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Provost Alexandra, Brahim El Mathari, Alexandra Trehin, Carine Bernard, Damien Lavier, Annabelle Amiard, Manuel SIMONUTTI, Anais Potey, Samantha Beck, Thomas Debeir; 3 months kinetics of Type 1 Diabetes model in Brown Norway rats : Retinal phenotypes and molecular analysis. Invest. Ophthalmol. Vis. Sci. 2015;56(7 ):5182.
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Diabetes is associated with retinal microvascular changes that include leakage and leukostatis, leading to diabetic retinopathy. We investigated the Brown Norway rat during a 3 month period, after induction of diabetes by streptozotocin (STZ), to determine if this pigmented strain develops early-stage diabetic retinopathy.
Diabetes was induced in Brown Norway rats with a single IP injection of streptozotocin (65mg/kg). Diabetic and non-diabetic animals were examined over a period of 3 months to monitor changes in retinal vascular pathology using in vivo fluorescein angiography, functional alterations using electroretinography (ERG), and modifications in blood-retinal barrier permeability using blue Evans perfusion. Further, loss of pericytes and acellular capillaries was caracterized by periodic acid shiff staining (PAS), Adhesion of leukocytes at the retinal vessels was assessed by concanavaline A staining, and neuro-inflammation was explored by Quantitative PCR and immunohistochemistry of retinal sections.
3 months after induction of diabetes in the Brown Norway rats, the PAS and retinal permeability analysis showed no evidence of vascular and morphological changes such as degenerated capillaries and pericytes ghosts. Fluorescein angiography was difficult to analyse because of diabetes induced lens opacification. However, at ERG, there was impairment of dark-adapted a and b-wave latency, but without modification of dark-adapted a and b-wave amplitude, in the diabetic rats. Further, inflammatory markers such as GFAP and IBA1 were more expressed on retinal sections under diabetic conditions versus controls, especially in the ganglionic cell layer. Finally, molecular analysis showed an increased expression of inflammatory genes in the retina of diabetic rats (GFAP, CXCL9-10-11), and the retinal leukostasis assay demonstrated an increase of leukocyte adherence to the retinal vasculature as compared to controls.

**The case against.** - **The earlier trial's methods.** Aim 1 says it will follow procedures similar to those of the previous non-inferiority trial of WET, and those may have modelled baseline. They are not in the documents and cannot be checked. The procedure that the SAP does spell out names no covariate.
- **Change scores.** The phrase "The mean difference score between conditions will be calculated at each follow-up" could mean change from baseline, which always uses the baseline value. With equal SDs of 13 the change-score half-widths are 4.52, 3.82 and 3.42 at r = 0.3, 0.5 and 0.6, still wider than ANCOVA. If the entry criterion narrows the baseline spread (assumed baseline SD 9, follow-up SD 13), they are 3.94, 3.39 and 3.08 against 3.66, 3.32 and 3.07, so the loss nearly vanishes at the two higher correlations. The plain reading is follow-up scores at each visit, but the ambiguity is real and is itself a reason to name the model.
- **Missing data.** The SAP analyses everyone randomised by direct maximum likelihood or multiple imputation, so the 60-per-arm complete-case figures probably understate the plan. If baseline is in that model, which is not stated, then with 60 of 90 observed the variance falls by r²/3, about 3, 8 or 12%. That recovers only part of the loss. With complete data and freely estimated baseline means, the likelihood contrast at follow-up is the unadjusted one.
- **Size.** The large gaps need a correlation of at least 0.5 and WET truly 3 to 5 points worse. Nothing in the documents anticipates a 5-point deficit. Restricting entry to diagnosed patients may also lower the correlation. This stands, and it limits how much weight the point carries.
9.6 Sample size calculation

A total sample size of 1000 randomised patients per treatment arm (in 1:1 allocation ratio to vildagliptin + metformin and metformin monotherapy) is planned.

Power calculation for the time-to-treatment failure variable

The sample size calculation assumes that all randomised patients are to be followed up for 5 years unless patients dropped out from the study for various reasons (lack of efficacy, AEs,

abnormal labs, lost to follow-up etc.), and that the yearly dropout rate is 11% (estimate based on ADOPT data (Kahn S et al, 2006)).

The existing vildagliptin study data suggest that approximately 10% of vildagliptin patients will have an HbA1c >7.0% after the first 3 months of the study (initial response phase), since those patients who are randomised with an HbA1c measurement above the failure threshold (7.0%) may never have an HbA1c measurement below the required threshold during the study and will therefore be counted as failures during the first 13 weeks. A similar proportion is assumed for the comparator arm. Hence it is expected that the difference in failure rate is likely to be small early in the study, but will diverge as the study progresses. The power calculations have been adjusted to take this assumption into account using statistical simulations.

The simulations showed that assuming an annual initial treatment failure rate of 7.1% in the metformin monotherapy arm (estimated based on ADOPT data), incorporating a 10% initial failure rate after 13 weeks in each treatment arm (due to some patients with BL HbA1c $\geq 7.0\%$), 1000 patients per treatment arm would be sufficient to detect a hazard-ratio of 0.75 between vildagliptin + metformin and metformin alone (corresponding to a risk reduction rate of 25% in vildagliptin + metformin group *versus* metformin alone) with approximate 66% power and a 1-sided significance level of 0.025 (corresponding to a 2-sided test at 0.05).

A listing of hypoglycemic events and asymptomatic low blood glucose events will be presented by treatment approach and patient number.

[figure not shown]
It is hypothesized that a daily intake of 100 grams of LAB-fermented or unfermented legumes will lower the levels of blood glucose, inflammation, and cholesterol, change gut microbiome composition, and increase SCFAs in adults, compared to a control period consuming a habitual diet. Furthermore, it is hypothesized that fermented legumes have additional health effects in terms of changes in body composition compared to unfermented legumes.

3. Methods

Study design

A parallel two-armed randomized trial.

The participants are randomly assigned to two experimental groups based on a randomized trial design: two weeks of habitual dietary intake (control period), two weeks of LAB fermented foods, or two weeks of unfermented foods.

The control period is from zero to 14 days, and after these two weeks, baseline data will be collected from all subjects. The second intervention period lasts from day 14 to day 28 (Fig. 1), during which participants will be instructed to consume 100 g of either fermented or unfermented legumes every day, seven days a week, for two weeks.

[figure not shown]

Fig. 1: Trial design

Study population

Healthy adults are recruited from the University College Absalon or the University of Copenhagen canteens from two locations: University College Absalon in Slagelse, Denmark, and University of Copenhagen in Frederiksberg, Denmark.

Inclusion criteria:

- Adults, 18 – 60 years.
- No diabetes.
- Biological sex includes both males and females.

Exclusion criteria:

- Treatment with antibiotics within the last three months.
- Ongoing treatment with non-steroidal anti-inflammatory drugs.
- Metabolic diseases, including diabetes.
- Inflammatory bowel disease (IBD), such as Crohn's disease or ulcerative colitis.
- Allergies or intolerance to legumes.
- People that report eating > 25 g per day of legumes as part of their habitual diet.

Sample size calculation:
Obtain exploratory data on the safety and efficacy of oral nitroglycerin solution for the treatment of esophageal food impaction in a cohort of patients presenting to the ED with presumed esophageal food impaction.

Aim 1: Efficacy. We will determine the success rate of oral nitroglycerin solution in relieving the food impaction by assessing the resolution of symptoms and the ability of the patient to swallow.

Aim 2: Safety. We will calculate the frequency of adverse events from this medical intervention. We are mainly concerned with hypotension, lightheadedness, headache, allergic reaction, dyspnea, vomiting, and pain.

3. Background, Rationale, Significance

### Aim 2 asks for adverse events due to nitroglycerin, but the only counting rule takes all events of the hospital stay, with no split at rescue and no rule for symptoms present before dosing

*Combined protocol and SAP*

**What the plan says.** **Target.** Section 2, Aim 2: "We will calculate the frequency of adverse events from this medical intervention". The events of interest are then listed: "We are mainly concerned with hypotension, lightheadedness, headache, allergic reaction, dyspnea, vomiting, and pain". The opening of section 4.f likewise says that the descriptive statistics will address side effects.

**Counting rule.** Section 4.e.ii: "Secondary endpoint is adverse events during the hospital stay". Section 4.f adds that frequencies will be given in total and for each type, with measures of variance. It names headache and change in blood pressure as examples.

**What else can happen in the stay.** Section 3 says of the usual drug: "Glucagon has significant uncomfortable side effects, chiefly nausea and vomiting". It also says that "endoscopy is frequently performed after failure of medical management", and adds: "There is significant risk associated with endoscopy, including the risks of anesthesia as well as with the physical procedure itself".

Over the 3 month period following induction of diabetes, the Brown Norway rats did not present with a diabetic retinopathy characterized by degeneration of retinal capillaries but showed early neuro-inflammation and alteration of visual function.
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